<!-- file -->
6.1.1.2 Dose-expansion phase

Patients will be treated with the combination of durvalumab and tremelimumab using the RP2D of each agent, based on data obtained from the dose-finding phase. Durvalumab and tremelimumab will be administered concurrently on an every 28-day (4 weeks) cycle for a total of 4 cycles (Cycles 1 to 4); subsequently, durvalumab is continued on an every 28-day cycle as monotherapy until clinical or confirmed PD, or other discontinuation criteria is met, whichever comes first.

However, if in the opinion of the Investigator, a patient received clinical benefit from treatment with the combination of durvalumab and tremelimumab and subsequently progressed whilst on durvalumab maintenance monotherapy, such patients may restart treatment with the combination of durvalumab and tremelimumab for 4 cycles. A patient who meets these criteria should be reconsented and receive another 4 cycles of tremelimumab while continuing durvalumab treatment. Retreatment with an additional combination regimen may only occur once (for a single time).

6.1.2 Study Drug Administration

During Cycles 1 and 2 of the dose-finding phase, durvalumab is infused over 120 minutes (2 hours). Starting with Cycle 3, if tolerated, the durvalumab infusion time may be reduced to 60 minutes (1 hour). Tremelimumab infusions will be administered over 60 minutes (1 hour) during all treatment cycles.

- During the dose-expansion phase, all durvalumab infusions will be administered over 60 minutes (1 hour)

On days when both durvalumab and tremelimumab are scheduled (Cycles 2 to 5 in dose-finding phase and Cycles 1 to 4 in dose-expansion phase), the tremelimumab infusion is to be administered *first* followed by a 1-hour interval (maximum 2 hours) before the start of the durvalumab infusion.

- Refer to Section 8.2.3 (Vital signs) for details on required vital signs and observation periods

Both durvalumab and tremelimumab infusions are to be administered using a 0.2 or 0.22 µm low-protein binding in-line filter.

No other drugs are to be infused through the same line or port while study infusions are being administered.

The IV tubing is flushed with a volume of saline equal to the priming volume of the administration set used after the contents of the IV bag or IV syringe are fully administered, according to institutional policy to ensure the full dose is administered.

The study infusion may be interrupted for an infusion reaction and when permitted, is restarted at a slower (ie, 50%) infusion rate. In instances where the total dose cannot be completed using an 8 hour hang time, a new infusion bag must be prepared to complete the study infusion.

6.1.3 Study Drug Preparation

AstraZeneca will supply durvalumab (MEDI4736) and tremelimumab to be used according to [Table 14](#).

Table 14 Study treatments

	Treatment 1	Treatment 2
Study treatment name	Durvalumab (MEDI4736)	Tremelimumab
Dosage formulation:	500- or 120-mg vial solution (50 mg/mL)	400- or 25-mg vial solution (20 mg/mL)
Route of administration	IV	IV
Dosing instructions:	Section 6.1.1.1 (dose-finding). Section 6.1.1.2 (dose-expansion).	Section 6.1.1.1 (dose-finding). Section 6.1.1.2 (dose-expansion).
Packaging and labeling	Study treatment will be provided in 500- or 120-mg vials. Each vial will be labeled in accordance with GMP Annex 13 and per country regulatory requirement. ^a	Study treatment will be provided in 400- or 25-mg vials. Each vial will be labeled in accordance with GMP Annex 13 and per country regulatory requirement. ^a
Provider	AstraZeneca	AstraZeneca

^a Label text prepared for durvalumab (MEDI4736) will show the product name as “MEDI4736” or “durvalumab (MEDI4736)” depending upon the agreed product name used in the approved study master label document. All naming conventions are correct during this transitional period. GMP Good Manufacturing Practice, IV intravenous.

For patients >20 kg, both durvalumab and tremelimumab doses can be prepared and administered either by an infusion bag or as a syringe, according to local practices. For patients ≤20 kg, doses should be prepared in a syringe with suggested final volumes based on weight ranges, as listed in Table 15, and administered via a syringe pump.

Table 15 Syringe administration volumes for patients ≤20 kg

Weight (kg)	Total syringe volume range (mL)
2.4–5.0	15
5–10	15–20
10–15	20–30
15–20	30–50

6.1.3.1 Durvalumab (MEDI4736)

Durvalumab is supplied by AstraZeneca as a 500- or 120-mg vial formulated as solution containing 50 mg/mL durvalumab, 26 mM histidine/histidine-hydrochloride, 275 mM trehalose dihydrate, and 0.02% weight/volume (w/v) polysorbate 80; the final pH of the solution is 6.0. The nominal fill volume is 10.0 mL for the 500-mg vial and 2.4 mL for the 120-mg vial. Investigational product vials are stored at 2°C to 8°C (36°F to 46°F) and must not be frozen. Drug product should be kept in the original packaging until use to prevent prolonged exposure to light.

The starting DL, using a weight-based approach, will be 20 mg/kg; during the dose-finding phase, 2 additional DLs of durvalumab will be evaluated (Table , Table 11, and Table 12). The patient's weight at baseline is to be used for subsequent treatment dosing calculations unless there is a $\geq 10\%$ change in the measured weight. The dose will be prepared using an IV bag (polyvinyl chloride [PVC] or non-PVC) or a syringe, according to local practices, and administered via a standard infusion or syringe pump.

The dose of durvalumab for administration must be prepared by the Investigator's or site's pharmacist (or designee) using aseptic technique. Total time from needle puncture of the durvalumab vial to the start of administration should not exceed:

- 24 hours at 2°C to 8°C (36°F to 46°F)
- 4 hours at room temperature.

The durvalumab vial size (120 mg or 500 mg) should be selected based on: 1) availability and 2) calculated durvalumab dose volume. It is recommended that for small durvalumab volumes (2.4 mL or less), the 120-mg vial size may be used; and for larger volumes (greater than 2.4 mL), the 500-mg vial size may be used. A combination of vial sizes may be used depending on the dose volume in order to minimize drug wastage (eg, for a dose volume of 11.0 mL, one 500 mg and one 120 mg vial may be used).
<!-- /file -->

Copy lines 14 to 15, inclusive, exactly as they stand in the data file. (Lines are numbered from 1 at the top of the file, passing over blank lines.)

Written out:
AstraZeneca will supply durvalumab (MEDI4736) and tremelimumab to be used according to [Table 14](#).

Table 14 Study treatments